Michael McDowell, a former Irish Attorney-General and Minister for Justice, applies some actual legal expertise (sorry, Brendan) to the question of risk to the mother’s life and Irish abortion law.
The phrase “established as a matter of probability that there was a real and substantial risk to the life of the mother” is not without difficulty, as the evidence at the Galway inquest is demonstrating.
In my view, the phrase “real and substantial risk” does not mean that the mother is more likely than not to die.
It’s pretty staggering that lots of people in Ireland apparently think it does mean that and that that’s the standard and that if the risk is 50% then it’s just tough shit for the woman.
If, as may be unlikely, it could be established that a pregnant mother found herself in a condition that, say, three women out of 10 women in the same condition lost their lives, no one could doubt but that there was a real and substantial risk to her life, even if the statistical odds favoured her survival.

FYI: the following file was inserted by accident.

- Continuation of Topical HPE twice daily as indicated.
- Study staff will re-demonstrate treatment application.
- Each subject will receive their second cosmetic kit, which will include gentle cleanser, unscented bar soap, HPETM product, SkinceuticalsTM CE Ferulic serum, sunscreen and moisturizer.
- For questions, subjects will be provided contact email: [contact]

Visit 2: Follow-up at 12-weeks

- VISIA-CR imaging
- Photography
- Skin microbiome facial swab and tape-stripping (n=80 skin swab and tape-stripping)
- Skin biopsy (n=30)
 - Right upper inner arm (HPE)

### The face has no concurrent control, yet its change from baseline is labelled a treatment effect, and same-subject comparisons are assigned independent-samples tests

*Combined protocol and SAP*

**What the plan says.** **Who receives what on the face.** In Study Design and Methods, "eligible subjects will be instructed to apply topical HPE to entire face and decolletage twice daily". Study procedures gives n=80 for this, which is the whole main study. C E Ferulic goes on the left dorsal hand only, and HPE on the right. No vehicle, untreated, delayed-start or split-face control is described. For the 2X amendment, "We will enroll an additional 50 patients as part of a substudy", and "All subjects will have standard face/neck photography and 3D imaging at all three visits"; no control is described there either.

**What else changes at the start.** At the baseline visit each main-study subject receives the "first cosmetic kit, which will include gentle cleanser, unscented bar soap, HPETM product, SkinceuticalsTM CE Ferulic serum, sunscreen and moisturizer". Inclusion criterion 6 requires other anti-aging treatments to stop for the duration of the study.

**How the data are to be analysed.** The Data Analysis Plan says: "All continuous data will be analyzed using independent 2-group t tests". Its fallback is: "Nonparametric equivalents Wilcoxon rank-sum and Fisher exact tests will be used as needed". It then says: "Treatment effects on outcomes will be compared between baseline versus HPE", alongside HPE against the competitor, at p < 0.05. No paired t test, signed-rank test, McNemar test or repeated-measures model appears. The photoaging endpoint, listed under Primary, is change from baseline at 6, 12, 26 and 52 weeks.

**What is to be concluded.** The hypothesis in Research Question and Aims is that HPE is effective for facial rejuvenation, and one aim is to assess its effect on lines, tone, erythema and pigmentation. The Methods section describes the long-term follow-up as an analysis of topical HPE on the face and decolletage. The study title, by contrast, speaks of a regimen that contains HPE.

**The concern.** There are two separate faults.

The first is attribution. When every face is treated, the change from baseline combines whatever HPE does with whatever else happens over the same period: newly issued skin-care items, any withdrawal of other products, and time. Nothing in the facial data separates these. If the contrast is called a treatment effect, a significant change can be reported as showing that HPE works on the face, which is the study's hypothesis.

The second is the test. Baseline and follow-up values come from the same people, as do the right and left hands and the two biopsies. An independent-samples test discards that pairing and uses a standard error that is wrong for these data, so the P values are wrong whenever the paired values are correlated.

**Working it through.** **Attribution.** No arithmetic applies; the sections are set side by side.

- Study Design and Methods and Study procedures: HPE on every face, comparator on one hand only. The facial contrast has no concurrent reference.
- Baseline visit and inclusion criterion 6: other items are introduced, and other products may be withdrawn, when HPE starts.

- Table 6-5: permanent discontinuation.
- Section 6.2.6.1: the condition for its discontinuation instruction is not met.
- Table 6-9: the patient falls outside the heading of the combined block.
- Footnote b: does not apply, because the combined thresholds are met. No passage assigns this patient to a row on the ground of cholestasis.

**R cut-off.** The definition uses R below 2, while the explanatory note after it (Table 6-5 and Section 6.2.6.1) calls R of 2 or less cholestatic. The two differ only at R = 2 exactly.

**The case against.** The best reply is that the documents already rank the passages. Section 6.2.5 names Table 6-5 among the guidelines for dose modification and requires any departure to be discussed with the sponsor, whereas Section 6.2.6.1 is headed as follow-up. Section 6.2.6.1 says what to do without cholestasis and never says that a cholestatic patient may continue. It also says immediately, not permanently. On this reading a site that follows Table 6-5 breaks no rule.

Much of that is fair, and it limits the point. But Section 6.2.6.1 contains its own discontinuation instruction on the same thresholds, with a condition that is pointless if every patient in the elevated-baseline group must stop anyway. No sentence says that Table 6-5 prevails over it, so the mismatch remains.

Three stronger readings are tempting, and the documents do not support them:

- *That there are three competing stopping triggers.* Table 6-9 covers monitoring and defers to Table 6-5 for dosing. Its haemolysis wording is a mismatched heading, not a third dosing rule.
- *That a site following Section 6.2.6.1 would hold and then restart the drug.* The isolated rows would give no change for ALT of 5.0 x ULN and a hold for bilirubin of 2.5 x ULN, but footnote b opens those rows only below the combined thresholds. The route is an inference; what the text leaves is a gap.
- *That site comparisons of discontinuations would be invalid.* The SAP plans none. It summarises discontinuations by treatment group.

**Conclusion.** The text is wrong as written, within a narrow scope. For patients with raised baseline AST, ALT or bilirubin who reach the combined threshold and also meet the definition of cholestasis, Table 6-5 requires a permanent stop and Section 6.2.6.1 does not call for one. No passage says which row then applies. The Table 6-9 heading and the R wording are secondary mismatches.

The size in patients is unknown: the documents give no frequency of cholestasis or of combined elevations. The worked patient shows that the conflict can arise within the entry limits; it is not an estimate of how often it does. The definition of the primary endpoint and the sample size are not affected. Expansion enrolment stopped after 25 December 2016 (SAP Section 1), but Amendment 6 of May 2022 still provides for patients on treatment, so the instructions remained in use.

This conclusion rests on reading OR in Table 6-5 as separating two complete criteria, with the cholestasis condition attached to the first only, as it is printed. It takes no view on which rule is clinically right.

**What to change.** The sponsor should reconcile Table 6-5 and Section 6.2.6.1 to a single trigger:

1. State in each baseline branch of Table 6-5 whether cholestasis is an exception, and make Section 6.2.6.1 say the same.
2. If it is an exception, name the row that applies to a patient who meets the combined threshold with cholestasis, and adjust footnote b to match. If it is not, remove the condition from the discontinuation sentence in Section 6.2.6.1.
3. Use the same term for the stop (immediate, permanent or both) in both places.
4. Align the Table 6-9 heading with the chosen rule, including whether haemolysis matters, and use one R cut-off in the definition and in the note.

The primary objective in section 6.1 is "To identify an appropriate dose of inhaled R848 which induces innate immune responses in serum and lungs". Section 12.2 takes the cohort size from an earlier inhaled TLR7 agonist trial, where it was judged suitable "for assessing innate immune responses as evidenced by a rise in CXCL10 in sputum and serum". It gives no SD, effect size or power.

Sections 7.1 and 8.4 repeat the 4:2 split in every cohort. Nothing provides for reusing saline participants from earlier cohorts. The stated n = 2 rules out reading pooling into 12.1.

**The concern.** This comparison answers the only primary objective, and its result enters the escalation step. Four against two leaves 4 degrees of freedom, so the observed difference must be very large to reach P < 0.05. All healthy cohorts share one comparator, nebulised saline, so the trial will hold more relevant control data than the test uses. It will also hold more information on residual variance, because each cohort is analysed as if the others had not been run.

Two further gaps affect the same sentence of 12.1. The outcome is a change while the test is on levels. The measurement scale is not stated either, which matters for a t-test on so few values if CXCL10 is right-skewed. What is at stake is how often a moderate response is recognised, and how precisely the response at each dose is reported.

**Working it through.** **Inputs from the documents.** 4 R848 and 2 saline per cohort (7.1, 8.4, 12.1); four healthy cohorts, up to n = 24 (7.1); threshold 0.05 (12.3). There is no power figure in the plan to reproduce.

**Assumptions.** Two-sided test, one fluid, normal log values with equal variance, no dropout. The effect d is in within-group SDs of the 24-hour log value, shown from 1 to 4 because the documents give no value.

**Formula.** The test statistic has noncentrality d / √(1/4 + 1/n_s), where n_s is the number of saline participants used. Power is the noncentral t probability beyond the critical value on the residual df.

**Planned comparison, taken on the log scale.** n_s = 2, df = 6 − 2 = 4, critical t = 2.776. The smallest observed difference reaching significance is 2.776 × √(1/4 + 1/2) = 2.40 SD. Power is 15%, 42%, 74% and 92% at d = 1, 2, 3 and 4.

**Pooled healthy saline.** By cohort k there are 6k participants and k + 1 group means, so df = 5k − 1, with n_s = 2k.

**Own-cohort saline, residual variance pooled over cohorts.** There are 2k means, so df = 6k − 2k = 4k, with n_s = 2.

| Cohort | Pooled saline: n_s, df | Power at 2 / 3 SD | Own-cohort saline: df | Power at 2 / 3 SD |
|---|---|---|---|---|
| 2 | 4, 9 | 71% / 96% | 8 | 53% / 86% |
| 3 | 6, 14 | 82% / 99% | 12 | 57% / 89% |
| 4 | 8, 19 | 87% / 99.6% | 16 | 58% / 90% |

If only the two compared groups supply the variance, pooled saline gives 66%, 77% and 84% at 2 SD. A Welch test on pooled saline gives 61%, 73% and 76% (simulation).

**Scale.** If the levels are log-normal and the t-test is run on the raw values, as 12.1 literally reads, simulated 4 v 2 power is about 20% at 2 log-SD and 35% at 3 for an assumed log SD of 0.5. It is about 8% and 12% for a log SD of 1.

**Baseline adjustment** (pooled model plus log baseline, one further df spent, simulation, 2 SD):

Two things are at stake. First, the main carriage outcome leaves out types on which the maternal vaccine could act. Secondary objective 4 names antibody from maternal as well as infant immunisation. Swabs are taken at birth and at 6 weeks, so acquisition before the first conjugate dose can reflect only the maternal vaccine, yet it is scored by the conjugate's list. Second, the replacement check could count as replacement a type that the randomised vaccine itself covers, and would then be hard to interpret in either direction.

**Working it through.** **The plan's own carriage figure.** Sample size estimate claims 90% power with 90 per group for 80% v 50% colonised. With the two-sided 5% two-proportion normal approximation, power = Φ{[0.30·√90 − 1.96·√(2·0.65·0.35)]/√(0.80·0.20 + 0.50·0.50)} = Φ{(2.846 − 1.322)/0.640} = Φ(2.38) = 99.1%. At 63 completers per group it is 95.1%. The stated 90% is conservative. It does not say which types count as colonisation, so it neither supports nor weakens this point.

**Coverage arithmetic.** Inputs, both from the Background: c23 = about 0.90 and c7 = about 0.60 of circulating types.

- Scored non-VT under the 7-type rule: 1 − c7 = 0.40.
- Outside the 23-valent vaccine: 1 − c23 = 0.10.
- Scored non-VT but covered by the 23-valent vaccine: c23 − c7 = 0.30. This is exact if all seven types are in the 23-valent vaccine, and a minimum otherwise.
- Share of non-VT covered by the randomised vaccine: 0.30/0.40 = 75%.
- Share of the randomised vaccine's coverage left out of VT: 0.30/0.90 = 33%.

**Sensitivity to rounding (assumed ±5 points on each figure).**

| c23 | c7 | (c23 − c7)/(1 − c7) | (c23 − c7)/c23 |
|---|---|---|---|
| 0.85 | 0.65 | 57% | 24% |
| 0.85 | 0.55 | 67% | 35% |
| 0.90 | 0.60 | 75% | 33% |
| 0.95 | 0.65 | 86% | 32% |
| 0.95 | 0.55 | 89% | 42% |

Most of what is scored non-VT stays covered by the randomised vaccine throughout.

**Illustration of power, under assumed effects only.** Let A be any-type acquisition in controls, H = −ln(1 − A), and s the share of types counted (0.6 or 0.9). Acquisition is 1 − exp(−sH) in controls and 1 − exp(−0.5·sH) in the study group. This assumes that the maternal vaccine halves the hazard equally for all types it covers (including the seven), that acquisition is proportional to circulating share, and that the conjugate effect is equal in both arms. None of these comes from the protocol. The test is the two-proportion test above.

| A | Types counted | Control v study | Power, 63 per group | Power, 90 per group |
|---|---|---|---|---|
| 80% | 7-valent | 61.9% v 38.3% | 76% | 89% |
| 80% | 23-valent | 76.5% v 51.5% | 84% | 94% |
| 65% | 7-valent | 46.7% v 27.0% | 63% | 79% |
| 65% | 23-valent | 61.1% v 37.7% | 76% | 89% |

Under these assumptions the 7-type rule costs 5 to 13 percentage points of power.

In my view, the requirement that the “real and substantial risk” must be established as a matter of probability simply means that there is no legal requirement to establish “beyond reasonable doubt” that the risk exists – not that the risk itself is quantified at more than 50 per cent.
In other words, in my view, what is legally required is that the doctors making a lawful decision to terminate a pregnancy in a manner that will end the life of the unborn must establish two things:
(a) as a matter of probability there is a risk to the life of the mother if the pregnancy is not terminated; and
(b) that the identified risk is a real and substantial risk, as distinct from a very small risk, that the mother will die.
Note that even on that interpretation the Irish Supreme Court ruled that women should be forced to take that very small risk.